Breast cancer

Breast cancer

A man or woman who is seriously ill is more afraid of the un­known. One can easily tell a patient, “You have a little arthritis,” when he actually has bone cancer. A man who has leucaemia may be told only that he is anaemic. But there is no way you can soothe away — or lie about the fact that these patients see themselves getting progressively worse. I find that the truth somehow en­ables the patient to feel a certain satisfaction; relieved of his gnaw­ing suspicion, he is able to accept the fact that he is ill — a state of mind that has obvious medical advantages.

How you tell is very important. Many doctors conceal the truth simply because they find it difficult to disclose unfortunate facts and at the same time impart hope and courage Hope is essential but it cannot be false hope. It must move in the direction of truth.

You cannot tell a patient about his illness in three or five mi­nutes. All the humanity of tht doctor is called upon. Sensitivity, kindness, compassion and, I believe, honesty are needed to encou­rage patients and give them support in times of pain and depres­sion.

The information must be cushioned, I agree that the word “can­cer” fills up with terror. But patients need to be told about the enormous advances including atomic research being made in medical science. They need to know, for example, that pernicious anaemia used to be 100 per cent fatal, but now nobody dies of it.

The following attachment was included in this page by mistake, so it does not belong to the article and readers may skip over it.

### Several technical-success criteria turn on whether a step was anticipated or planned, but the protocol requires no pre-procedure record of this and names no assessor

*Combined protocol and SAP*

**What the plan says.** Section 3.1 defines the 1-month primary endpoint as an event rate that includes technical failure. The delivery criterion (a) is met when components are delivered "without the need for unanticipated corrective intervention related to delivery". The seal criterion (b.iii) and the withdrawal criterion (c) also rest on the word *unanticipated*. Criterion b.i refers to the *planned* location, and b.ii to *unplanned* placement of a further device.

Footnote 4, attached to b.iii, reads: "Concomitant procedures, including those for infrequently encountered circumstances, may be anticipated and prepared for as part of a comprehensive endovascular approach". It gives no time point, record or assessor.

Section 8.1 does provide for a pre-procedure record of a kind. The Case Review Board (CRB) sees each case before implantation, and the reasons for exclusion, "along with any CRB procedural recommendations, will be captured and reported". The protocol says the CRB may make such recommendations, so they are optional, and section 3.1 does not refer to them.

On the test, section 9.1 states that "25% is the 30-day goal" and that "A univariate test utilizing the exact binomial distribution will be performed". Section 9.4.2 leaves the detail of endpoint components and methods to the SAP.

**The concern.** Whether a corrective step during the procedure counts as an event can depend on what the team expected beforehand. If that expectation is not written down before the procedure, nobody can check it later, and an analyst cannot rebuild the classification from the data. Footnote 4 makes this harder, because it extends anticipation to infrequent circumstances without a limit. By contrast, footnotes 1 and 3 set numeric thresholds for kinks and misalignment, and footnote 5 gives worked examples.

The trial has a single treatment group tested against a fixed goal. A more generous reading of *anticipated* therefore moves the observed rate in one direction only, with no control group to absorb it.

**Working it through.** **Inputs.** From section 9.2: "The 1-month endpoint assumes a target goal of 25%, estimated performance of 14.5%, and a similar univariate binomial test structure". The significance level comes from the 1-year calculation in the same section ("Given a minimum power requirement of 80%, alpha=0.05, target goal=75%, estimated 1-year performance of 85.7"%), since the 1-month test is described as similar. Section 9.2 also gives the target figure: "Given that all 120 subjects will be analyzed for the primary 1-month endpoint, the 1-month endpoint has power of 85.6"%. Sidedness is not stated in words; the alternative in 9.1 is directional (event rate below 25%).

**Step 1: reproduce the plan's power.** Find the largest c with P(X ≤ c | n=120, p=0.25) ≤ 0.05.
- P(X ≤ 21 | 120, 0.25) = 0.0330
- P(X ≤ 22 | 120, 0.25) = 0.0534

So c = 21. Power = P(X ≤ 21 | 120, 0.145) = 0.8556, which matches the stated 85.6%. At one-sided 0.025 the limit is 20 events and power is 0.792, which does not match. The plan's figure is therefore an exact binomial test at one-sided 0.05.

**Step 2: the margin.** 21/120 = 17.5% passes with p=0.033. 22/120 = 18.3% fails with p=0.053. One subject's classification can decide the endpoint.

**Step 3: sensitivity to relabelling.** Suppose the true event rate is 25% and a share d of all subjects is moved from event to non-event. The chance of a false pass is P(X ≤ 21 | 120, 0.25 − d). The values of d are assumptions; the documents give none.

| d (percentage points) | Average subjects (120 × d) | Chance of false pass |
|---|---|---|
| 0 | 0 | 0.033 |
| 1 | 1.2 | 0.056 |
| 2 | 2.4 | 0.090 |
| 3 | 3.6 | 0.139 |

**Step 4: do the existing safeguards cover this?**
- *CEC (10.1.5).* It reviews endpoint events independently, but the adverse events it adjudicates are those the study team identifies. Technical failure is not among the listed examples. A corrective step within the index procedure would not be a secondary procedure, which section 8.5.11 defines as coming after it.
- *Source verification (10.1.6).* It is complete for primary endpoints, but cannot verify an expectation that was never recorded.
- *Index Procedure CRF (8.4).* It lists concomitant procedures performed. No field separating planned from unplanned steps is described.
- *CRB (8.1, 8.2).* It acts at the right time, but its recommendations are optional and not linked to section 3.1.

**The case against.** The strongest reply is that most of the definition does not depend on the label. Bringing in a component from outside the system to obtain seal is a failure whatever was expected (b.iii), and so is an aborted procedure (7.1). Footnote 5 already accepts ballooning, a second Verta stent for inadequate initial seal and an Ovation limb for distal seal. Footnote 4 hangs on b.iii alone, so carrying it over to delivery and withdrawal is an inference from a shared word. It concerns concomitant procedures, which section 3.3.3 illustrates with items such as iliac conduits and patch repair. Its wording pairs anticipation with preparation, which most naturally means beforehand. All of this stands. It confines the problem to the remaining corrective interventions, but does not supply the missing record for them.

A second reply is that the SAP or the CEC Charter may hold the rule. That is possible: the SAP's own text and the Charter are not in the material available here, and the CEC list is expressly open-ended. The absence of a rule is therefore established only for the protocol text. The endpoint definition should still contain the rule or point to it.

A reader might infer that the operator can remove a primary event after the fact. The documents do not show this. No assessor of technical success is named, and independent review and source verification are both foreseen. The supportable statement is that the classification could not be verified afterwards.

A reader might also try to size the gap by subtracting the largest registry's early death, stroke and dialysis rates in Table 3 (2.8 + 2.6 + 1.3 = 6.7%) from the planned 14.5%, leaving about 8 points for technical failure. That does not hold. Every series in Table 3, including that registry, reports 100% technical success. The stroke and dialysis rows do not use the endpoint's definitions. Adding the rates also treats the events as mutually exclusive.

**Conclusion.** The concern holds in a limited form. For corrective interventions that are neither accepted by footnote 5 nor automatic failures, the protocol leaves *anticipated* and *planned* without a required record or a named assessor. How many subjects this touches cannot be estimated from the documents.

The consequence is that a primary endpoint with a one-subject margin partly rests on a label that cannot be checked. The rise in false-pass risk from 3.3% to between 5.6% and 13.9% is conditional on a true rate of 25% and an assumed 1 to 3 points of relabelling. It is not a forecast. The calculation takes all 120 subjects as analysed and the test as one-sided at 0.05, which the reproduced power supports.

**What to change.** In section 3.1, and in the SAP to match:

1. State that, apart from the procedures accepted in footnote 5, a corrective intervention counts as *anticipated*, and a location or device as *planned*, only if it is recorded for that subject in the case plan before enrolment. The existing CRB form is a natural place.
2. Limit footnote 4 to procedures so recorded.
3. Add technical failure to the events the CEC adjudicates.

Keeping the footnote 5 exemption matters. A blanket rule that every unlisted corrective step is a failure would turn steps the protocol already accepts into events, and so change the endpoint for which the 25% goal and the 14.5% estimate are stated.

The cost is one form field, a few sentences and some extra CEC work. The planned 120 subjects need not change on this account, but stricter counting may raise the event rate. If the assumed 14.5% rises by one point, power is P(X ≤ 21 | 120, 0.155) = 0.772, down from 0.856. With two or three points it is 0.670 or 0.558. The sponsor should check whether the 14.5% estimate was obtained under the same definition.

When patients are told the truth a kind of protective strength en­folds them. If one should face death it’s better to do it without a blindfold.”

“No,” says Dr. Y. “At present I know a young man suffering from cancer who knows “what he is in for” — his doctor has told him about it in detail. Although he is a courageous person, the know­ledge of his condition has thrown him into despair. The doctor in charge of this case said to me: ” I would give anything if I could inject him with a little optimism.” You can’t do much for a patient who has no fight left in him, I recall a scene in a hospital corridor years ago when I was a young doctor. An old man was being wheel­ed from one treatment centre to another. He was suffering from inoperable cancer but he didn’t know it. Although he had been in pain for sometime, he kept smiling. Suddenly someone walked up and said: “Is this the cancer patient?” and dropped a set of charts on the stretcher. The old man read the truth in the nurse’s fright­ened face. He wept bitterly. From then on, the spirit drained out of him. He told no more jokes. He turned his face to the wall, pas­sively waiting to die.

There is no question that someone should be told when a pa­tient has a fatal illness. That person is not necessarily the patient’s husband or wife. Often it is a good idea to tell two members of the family. Then they can lean on each other for comfort without intruding on the patient.

The most important attributes of a doctor’s relationship with a dying person should be confidence, willingness to talk and frequent personal contact. I remember the statement of a heart specialist be­ing a friend of mine. “Instill a cheerful outlook. Tolerable comfort is nearly always possible. Remember that life is sweet.”